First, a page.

To Hester White , who had heard her friends, the McAdams girls, speak of "Brother John," this young man, returning from San Jacinto, was nothing short of a conquering hero, and in 1838 the two were married.

Late one night a group of cattle rustlers from "the neutral ground" across the Sabine raided the town. Barricading themselves in their cabins, the Whites and McAdamses sought to save their lives. When the battle cleared, Joe and Jim were found mortally wounded; also all the hogs, gees, mules, chickens, horses-practically all of their worldly possessions-had been stolen.Hastily burying their brave boys, the two families packed their remaining possessions, drove a yoke of oxen up from the woods, and made their way toward "the old San Antonio Road."

Seeking Sam Houston, they settled n 1838, in what now is Walker County.

John, Sr., and his family settled at what is known today as the Rube Allphin place on Roark Prairie. Years later, when he and his wife died, they were buried in the little grove of trees in the old field nearby.

In 1844, so the deed records of Walker County show, John McAdams, Jr., and wife Hester White McAdams, purchased 1042 acres of land from Daniel Guerrant and Green Spillers and their wives. They built their home just to the east of the gate, near where the McAdams Cemetery is now located.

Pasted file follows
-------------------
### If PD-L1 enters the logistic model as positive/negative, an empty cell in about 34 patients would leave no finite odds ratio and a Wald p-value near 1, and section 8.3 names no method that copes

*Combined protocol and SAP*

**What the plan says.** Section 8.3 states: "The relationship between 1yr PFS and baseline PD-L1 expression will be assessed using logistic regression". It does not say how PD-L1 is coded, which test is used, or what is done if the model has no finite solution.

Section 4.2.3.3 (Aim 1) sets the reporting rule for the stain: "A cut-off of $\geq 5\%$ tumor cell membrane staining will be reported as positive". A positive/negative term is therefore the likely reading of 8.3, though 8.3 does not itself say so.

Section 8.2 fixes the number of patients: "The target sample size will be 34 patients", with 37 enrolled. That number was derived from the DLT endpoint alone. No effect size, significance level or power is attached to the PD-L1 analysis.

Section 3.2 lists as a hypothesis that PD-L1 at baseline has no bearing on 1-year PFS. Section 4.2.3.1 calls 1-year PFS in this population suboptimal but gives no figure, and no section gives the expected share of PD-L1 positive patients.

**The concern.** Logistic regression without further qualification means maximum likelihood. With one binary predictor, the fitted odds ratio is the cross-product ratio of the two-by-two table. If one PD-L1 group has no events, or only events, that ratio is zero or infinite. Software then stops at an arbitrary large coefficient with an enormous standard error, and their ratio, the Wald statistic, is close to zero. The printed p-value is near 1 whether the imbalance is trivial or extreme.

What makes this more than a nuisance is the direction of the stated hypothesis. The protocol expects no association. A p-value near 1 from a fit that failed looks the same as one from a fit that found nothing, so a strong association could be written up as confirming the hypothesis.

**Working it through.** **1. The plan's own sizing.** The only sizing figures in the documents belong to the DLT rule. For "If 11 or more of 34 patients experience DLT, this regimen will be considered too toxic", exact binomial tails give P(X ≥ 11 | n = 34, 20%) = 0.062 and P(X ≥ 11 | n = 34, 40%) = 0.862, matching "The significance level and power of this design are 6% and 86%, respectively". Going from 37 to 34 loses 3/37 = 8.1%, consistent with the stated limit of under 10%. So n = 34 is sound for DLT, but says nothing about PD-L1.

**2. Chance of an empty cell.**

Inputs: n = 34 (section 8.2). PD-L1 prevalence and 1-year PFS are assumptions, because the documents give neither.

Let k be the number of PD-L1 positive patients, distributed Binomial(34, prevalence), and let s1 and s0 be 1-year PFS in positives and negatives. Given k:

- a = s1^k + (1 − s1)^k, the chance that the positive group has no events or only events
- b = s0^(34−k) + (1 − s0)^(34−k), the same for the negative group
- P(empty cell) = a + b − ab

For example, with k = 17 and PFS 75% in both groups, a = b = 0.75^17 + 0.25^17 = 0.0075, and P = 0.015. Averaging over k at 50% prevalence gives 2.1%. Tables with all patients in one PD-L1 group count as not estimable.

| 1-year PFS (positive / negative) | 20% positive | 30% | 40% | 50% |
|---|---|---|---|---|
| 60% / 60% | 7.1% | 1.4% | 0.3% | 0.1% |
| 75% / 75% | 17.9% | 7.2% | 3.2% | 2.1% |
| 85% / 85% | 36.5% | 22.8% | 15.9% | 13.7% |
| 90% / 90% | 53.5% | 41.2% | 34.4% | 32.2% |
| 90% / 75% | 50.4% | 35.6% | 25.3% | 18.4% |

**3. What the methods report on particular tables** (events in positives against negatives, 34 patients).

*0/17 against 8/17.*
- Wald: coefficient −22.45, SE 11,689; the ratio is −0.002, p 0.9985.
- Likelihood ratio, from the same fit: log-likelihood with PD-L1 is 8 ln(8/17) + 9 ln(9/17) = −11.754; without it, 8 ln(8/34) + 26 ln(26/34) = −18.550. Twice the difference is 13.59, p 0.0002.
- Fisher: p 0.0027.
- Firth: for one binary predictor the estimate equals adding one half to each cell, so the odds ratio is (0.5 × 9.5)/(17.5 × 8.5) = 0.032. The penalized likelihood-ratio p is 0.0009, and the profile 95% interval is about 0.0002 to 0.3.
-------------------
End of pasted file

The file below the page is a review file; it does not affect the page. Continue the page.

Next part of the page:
To John, Jr., and Hester were born five children: Jane, Bill, John, Jim, and Hiram. Their door was always open to all who might pass by.

Hester's health was not at all good and one lovely Sunday afternoon, walking with her husband in the woods, she remarked: 'John, when I die, I want to be buried under this hickory tree." At her death, in 1849, John remembered her wishes, placed her body under the towering boughs of the large hickory tree. That lone grave was the beginning of the McAdams Cemetery, in which nearly 100 of Hester's descendants rest today. In early days, when the graveyard included only members of the immediate family, the McAdams' slaves were also placed in the quiet of the trees in a little corner set aside for them by their "Marster John."

The five small children needed a mother's care, so their grandparents, John, Sr., and his wife, came form their home on Roark Prairie and remained with them until November 14, 1849, when John, Jr. married Miss Frankie Bankhead. They built a large double log house from seasoned hand-sawed logs, where they spent the remainder of their lives. To them were born Frances, Hester, George, Carrie, Docia, Tom and Mattie. This house, later stripped with lumber, is in use today.

In this home prosperity reigned, visitors came and went. Sam Houston built his home at Huntsville, about 16 miles away. Many nights he spent under their roof.

To 29 orphan children, John Jr., gave a home, in addition to his own. Anxious that these children should receive an education, he donated the lumber to build a school. For the construction of another school, about a half mile from Liberty Springs, he gave materials. At one time he owned 10,000 acres of land and 2000 head of cattle.

He owned a number of slaves whose services he needed to work his cotton and corn, to hoe potatoes and drive his cattle, hogs and horses.

At the McAdams reunion, held at the old homestead, descendants of the McAdams' slaves took part in the program, singing spirituals.

Rev. Leonard Bankhead of Goose Creek paid tribute to Hiram McAdams in his address for the counsel and advice always obtained when needed.